Saturday, 14 October 2017

Reading list, 14 October 2017

Wesley Morris for the New York Times, on three months spent listening only to albums by women, inspired by NPR's 'Turning the Tables' list.

Former Canadian art curator at the Art Gallery of Ontario Andrew Hunter explains why he quit his job. (Sort of. I mean, it's never really stated in terms of "I quit so that X would hopefully happen." It's more "I couldn't effect any more change so I left". I think.)

The Julian Schnabel comeback machine.

Kickstarter has started facilitating commissioning alongside crowdfundraising.

On sleeper hunters (curators, dealers and connoisseurs who haunt auction websites looking for mis-attributed works).

A brutal (and somewhat relieving) take on Instagram influencers.

"My problem is what it represents as a first corporate commissioned artwork of sorts that is designed to open the way for a market invasion of 3D geo-tagged branding entertainment and advertising." Artist Sebastian Errazuriz finds a way to digitally vandalise Jeff Koon's Snapchat sculptures.

Saturday, 7 October 2017

Reading list, 7 October 2017

On architecture

Rowan Moore looks at the Bilbao effect and its original context, 20 years on.

Oliver Wainwright with a somewhat unsympathetic take on the extension to Tate St Ives. (Wainwright is unimpressed with the decision to preserve housing at the cost of adding more presence to the building: based on recent conversations with people about museums in towns and cities with low numbers of permanent residents but high holiday-home owners and tourism numbers, I can see where the local council was coming from. A letter from a local makes this point.)

David Chipperfield on restoring and adjusting (as invisibly as possible) Mies van der Rohe's New National Gallery in Berlin. Right down to the carpeted galleries.

On branding and promotion

Echoing a bunch of pieces I've linked to previously, on a topic I've written about quite frequently: Brands and the Museumification of Everything.

An extract on Artsy from a new book by three economists (Robert Ekelund, Jr., John Jackson, and the late Robert Tollison) on the political and market conditions that led to American painting taking pole position in post-WWII Western art.

The strategic reasoning underlying the greasy photos Domino's posts on social media.

Condé Nast is launching a new "mission-driven, multi-platform" LGBTQ-focused publication.

More than you ever possibly needed to know about tote bags.

On collecting and deaccessioning

As Baltimore Museum curators prepare a touring exhibition based largely on her collection, Pamela Joyner is profiled by Vogue on her decision to build a collection focused on black abstract artists.

Felix Salmon covers the Berkshire Museum deaccessioning plans (to raise $40 million for capital projects and their endowment by selling artworks at auction) for The New Yorker.

On MOMA's new fashion show (the first in 70 years)

Paola Antonelli and Michelle Millar Fisher assemble 111 items for what they tell us about fashion and clothing.

Roberta Smith for the New York Times

Alexandra Lange for The New Yorker

In Jeff Koons news

Snapchat has launched an augmented reality art platform, pinned on Jeff Koons' shiny balloon dogs and other baubles.

Just good writing

K. Emma Ng's 'Hey, You There! Tactics of Refusal in the Work of Luke Willis Thompson', for The Pantograph Punch.

Saturday, 23 September 2017

Reading list,

I'm very pleased to see Rowan Simpson release his remastered blog posts on important observations and lessons from working in New Zealand's most successful tech start-up and working with a bunch of other NZ companies. Applicable way beyond the tech world.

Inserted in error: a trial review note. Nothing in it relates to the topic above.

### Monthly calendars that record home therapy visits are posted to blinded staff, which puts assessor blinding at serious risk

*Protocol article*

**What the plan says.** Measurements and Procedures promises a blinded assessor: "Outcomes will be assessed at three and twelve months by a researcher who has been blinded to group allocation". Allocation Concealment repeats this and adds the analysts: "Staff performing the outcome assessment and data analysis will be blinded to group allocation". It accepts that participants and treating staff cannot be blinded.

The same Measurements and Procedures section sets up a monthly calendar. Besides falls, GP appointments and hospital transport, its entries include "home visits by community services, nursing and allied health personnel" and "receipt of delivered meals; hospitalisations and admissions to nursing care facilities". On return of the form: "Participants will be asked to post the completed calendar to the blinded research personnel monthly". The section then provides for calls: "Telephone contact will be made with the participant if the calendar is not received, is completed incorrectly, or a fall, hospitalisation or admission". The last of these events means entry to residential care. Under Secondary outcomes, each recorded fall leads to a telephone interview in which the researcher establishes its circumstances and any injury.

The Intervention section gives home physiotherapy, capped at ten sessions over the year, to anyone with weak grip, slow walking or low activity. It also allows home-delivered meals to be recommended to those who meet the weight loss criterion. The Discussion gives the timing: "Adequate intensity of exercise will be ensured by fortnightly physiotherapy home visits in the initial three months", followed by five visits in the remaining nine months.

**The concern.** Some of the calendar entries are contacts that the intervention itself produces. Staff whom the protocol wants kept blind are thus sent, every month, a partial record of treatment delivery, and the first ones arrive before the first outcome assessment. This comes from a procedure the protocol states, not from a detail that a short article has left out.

Oliver Wainwright writes up the new Zeitz Museum of Contemporary African Art (Mocaa) by Heatherwick Studios.

Rotterdam's Witte de With Center for Contemporary Art is changing its name (which comes from the Dutch naval officer Witte Corneliszoon de With, an agent of both the Dutch West India and the Dutch East India companies in the 17th century) due to its colonial history.

Walker Art Center’s Reckoning With ‘Scaffold’ Isn’t Over Yet - NYT

Saturday, 16 September 2017

Reading list, 16 September 2017

I am actually quite surprised there is this much appetite for articles on the Met's management decisions: Town & Country feature an exclusive interview with President (and boss of the to-be-appointed director) Daniel Weiss. Good to compare to the interview with Tom Campbell from last week's reading list.

I can't figure out how to link directly to embedded video in a tweet, but you should watch this video, on lighting black and brown skin for television.

I am rather taken with this tiny UK town, with is starting a museum of miners art. A fascinating history of 20th century working class art.

Speaking of art and class: this article about the academicisation of poetry in 20th century (don't yawn) in the wake of declining patronage from a class that saw its wealth decimated by the First World War and the Depression, is interesting if you want to think about why so many leading NZ artists are tertiary teachers.

This new funding announcement for Indigenous and First Nation artists and curators in Australia should be a model for Aotearoa (as long as the project funding turns into permanent positions / presence / changed ways of working).

A beautiful NYT story about a cultural camp run by David Severns, a Yurok tribal member, where he teaches traditional ways to make ceremonial regalia.

Belated reading on a love/hate topic: Can Real Life Compete With an Instagram Playground?

Saturday, 9 September 2017

Reading list, 9 September 2017

From the journalistic world: I loved NYT White House reporter Maggie Haberman's Longform Podcast interview: here she is on The Cut's series 'How I Get It Done'.  And Charlotte Graham's impressive piece for The Spinoff on New Zealand women journalists' experiences of and attitudes towards online abuse (which is less traumatising and more instructive than the headline suggests).

British and American museums are to meet in 2018 to discuss returning looted art from Benin to west Africa in a rotating long-term exhibition (not full repatriation).

Andrew Goldstein's two-part interview with previous Met director Thomas Campbell: Thomas Campbell on Why He Became the Met’s Surprise Champion of New Art and Thomas Campbell on the Price of Modernization at America’s Greatest Museum.

The wonderful writer Jenny Uglow on Grayson Perry.

Another update from MIA on their changing approach to managing their membership programme.

Sunday, 3 September 2017

Reading list, 3 September 2017

After the backlash to her essay on Katherine Middleton on her marriage to Prince William, now Hilary Mantel wonderfully takes on the Diana myth.